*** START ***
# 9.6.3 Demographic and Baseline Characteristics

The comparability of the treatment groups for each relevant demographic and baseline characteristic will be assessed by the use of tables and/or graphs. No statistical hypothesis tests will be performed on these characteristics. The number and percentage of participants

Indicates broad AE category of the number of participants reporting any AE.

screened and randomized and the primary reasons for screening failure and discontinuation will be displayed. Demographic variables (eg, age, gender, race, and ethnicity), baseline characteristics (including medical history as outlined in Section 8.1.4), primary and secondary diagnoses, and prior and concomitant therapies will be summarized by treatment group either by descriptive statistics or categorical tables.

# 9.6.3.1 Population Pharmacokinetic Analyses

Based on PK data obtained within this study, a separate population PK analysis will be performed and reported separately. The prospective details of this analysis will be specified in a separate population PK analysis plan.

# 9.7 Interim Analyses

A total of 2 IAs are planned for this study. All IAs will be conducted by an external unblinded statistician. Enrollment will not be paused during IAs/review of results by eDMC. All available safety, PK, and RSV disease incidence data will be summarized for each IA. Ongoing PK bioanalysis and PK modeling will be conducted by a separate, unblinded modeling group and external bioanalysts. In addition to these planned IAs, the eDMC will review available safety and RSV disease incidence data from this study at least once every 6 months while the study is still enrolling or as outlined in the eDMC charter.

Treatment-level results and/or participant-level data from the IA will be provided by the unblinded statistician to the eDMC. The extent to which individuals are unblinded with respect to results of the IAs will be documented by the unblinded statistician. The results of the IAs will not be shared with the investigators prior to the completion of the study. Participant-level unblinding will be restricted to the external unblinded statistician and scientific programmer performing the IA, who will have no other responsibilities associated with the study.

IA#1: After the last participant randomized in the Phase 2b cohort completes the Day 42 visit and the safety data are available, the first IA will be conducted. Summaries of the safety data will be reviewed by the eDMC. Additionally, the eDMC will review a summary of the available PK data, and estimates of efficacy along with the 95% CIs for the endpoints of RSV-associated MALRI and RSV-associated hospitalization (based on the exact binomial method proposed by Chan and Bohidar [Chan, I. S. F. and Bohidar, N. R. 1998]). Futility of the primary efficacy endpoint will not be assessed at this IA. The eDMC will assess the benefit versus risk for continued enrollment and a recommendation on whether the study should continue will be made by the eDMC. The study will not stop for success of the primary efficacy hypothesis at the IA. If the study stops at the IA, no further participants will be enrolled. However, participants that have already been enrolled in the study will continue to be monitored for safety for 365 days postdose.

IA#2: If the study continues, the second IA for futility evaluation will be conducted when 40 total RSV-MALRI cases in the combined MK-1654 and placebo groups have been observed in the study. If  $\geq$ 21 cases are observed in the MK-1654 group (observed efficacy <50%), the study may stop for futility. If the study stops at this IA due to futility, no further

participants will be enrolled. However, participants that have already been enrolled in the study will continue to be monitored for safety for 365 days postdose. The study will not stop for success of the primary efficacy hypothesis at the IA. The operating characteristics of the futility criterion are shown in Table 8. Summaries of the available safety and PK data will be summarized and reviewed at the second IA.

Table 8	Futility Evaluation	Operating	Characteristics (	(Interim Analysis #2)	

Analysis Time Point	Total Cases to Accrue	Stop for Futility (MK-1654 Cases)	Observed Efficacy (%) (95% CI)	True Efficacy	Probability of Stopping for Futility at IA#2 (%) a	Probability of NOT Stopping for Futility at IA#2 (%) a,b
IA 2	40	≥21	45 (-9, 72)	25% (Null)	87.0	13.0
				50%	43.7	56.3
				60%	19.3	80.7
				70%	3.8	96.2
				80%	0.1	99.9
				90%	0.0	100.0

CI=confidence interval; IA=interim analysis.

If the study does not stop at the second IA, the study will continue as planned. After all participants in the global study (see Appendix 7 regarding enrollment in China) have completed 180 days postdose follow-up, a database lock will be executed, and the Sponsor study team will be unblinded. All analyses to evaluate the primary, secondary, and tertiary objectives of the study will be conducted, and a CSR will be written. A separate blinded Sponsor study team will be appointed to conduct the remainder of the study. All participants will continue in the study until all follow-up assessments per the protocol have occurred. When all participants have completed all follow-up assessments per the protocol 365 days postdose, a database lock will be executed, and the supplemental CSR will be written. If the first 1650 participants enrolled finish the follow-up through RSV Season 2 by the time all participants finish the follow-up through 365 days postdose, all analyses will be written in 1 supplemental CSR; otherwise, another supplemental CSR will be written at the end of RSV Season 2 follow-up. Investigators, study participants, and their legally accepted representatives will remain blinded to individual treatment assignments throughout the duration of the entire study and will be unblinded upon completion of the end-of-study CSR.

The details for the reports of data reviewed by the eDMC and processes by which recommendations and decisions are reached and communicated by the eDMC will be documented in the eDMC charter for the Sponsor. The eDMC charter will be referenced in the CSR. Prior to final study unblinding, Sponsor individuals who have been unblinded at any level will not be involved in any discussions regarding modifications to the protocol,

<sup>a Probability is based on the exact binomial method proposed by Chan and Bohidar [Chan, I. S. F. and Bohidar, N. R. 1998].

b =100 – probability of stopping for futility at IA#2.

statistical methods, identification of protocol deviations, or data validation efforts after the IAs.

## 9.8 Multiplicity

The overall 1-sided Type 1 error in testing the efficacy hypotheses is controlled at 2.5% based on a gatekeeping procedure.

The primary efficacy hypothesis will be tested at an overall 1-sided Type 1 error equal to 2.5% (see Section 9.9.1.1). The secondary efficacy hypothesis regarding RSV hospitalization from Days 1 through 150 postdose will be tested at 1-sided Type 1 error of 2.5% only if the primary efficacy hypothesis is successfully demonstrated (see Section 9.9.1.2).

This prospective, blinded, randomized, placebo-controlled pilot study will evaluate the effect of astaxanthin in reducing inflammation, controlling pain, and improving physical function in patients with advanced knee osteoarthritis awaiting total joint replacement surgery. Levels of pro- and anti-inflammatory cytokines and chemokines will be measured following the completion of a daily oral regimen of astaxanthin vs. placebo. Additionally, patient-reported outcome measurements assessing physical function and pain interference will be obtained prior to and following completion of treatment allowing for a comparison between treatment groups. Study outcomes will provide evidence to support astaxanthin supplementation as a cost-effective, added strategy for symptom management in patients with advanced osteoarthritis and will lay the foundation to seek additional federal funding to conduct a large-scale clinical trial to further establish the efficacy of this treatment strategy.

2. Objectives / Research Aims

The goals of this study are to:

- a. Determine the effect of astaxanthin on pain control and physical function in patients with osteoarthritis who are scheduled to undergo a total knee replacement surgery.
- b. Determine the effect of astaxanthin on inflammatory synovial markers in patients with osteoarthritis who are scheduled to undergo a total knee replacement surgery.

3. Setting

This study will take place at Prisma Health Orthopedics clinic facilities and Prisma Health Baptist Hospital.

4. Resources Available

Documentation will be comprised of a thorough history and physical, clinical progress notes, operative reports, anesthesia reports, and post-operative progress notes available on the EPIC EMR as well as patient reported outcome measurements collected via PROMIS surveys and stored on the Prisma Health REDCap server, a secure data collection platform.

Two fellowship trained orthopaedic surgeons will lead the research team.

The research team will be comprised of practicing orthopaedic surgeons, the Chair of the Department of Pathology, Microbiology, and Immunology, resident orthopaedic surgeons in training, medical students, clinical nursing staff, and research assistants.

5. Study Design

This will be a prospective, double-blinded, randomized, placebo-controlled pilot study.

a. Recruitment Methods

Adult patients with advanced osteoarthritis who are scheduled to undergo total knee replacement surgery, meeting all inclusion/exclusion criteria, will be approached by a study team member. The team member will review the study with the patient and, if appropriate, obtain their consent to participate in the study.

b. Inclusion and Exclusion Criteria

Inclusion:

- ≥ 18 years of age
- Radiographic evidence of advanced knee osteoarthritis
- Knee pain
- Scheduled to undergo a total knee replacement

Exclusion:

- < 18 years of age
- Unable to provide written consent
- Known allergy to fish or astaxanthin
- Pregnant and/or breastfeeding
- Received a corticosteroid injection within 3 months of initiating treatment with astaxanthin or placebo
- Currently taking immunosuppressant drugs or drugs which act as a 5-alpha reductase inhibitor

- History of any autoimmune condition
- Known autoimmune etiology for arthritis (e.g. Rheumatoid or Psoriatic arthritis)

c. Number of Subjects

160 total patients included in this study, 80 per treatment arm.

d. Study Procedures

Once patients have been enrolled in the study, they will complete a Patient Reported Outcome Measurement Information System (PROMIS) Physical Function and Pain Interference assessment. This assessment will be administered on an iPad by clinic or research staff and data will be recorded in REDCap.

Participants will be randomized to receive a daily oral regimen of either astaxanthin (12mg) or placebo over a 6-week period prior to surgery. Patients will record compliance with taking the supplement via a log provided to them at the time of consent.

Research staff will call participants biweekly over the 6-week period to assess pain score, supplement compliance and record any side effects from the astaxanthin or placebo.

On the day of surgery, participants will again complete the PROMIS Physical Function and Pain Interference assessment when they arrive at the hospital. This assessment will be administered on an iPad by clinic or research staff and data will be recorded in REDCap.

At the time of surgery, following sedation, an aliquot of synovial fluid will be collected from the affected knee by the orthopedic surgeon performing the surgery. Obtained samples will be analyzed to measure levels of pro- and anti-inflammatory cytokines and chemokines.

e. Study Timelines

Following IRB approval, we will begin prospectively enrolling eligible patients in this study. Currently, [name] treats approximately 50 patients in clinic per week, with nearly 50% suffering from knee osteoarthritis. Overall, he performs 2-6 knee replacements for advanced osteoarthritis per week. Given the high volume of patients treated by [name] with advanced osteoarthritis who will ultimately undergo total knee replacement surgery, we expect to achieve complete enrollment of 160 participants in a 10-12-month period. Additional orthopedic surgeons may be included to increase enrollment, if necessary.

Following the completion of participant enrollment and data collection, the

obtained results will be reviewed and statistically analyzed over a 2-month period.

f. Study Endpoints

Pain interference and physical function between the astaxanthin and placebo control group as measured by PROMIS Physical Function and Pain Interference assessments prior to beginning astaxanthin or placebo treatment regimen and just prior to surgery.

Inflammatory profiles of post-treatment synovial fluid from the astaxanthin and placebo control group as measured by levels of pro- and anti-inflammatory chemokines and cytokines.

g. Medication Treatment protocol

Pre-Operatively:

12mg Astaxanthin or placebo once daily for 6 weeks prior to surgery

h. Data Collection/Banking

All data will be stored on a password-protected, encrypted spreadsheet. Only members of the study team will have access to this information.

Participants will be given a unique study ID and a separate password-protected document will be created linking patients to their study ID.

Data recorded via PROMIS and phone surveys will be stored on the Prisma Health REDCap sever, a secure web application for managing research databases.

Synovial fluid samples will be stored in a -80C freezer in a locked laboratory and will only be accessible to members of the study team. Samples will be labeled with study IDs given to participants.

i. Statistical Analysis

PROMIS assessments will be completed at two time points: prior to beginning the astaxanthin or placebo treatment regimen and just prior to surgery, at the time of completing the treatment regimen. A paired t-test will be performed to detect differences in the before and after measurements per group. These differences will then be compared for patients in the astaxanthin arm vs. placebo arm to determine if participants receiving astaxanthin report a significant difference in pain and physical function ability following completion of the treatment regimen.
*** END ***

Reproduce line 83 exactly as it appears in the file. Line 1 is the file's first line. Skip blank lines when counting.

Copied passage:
i. Statistical Analysis